For the first time, scientists have uncovered a disease mechanism whereby fat crystals cause chronic inflammation of the immune system.
Scientists at the University of Bonn have shown that a congenital disorder of fat metabolism can apparently cause chronic inflammation and hyperreaction of the immune system. Some individuals suffer from a rare genetic defect that causes their cells to form an unusual kind of fat, the consequences of which can be grave. In some patients, the nerve cells responsible for transmitting pain die over time; others lose their hearing or suffer early-onset dementia. Another frequent symptom is skin defects that only heal with great difficulty, which can even become chronic.
The results are published in the journal Autophagy.
Understanding the genetic mutation
It has been known for several years that the underlying mutations alter an important enzyme in the fat metabolism, which normally produces a certain type of fat. Due to the mutations, however, it now uses the wrong building block which causes large quantities of so-called ‘deoxysphingolipids’ to be produced in the body’s cells – around ten times more than normal.
Dr Lars Kürschner from the LIMES Institute at the University of Bonn, said: “These exotic molecules have the disadvantage that they can only be degraded very slowly. In high concentrations they also form crystal-like lumps in the affected cells.”
The fat crystals massively disrupt the function of the cell’s internal powerhouses known as the mitochondria. Particularly cell types with a high energy requirement can suffer so much that they perish. “This mainly affects the nerve cells,” says Kürschner. “This is also the reason for the impaired pain transmission and other neurological symptoms.”
The researchers have been able to detect such mitochondrial defects in connective tissue cells of mice and were also able to track down another effect thanks to preliminary work by colleagues in Bonn. In this work, immunologist Dr Eicke Latz from the University Hospital in Bonn showed that cholesterol crystals can cause inflammatory reactions. Cholesterol is also a fat. “We therefore wanted to find out whether the deoxysphingolipid crystals also have an effect on the immune system,” explains Kürschner.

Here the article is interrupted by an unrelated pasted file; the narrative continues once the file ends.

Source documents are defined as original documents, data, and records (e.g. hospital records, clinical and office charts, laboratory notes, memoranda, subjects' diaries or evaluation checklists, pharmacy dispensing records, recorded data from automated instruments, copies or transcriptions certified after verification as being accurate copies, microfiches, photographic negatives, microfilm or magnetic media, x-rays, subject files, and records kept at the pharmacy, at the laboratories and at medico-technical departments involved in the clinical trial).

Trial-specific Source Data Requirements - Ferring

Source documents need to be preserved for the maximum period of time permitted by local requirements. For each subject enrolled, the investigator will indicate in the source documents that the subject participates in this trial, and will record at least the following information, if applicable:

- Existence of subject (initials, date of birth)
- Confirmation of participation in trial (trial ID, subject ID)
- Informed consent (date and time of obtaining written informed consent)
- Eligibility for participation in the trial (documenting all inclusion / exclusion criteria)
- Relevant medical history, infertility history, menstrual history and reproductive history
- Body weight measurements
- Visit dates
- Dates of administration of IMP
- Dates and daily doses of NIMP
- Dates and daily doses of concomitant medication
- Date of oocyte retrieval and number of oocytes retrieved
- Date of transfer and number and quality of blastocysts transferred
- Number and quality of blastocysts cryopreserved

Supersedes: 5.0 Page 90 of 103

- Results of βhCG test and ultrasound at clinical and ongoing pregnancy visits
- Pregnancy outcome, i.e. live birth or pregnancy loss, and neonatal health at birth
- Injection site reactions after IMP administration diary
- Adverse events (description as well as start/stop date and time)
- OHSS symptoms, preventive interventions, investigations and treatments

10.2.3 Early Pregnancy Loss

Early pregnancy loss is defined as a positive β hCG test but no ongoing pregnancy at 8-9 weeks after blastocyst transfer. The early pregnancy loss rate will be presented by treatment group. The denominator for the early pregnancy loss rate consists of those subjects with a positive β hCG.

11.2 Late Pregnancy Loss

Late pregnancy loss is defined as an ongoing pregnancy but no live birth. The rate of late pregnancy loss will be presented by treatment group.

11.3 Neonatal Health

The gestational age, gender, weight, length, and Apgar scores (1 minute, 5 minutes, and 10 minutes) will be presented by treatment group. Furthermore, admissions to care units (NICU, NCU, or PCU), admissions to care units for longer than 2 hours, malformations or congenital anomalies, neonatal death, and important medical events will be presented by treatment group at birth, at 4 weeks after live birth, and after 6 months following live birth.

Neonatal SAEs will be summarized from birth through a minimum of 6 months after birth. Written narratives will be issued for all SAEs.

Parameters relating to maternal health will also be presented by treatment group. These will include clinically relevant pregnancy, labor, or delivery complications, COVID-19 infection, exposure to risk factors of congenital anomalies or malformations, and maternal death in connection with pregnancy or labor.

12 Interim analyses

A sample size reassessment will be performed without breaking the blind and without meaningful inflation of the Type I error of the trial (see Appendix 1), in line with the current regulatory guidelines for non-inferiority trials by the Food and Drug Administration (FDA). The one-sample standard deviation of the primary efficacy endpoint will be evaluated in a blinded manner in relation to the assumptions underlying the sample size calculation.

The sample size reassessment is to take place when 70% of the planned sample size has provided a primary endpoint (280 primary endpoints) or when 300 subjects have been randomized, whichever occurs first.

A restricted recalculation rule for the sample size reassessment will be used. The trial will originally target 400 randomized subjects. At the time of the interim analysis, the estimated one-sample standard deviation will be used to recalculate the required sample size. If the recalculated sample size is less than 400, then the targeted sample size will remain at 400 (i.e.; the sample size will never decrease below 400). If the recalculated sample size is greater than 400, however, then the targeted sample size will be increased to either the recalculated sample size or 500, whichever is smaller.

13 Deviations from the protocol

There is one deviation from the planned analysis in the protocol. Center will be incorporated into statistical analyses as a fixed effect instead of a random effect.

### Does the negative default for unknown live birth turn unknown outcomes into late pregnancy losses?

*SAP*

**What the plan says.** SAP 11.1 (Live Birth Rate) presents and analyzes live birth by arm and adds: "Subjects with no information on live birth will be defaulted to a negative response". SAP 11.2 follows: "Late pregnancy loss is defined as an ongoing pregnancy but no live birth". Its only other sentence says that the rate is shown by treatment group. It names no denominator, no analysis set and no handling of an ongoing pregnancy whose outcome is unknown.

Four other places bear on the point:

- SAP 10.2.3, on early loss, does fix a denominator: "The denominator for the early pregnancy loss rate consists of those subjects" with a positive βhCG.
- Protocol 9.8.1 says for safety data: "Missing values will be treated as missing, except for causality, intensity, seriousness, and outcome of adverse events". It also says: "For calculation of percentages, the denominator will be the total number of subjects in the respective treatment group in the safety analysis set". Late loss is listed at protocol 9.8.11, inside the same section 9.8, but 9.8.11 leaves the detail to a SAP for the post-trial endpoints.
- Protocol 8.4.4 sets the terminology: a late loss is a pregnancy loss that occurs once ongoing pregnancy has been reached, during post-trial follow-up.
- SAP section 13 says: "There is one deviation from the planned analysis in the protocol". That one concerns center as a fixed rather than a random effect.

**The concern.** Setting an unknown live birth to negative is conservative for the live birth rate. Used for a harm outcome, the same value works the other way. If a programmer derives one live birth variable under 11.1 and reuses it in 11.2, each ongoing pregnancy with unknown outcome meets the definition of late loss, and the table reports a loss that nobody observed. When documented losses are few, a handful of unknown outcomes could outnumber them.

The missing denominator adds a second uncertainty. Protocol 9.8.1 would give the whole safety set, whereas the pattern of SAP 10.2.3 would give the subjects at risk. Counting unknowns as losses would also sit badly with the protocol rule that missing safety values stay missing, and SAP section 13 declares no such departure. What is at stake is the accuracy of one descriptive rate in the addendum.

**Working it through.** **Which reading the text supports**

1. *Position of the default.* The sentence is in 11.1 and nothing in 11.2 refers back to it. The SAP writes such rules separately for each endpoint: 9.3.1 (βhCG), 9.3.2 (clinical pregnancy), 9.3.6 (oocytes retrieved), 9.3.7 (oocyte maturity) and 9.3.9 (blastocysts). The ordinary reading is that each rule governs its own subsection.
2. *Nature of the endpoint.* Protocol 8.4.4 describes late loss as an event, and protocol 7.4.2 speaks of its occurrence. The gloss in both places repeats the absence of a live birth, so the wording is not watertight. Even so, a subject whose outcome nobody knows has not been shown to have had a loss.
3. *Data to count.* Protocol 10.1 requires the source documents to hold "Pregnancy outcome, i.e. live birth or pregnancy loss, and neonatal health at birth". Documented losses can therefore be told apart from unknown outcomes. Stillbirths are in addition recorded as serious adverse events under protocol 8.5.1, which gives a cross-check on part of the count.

The researchers examined certain immune cells of the mouse, the macrophages, which act as the body’s own garbage collection system. In the course of disease, macrophages, like nerve or connective tissue cells, also produce large amounts of deoxysphingolipids and absorb the abnormal fats of dead cells in their capacity as garbage trucks. In other words, they get twice the dose of fat crystals.
This process massively disrupts the function of various cell components, such as the mitochondria, in these macrophages (as in neurons and other cells). They respond by dismantling the damaged powerhouses in order to produce new mitochondria from their components – a mechanism known as autophagy.
“Nerve cells and connective tissue cells also do this,” says Mario Lauterbach, lead author of the study. “However, macrophages are immune cells; this means that they have additional options for perceiving damage and reacting to it. One of them is that in autophagy they activate a molecular complex that promotes inflammation, known as the inflammasome.” The activated inflammasome in turn causes the macrophage to release inflammatory messengers. In this way it calls on other immune cells for help, including other macrophages, which further intensify this effect.
“One consequence of the accumulation of these abnormal fats is therefore a manifesting inflammation,” explains Lauterbach. This may be responsible for the poorly healing wounds observed in many patients.
Is treatment possible?
The researchers now hope that these symptoms can be treated with drugs that inhibit autophagy. “There are already some candidates that are currently being tested,” says Kürschner.
The results could also shed new light on a much more common condition: diabetes, a disease in which physicians regularly observe severe chronic inflammation, which contributes to the serious effects of the disease. In diabetes patients, deoxysphingolipid production is also increased in some cells and the cause is still largely unknown.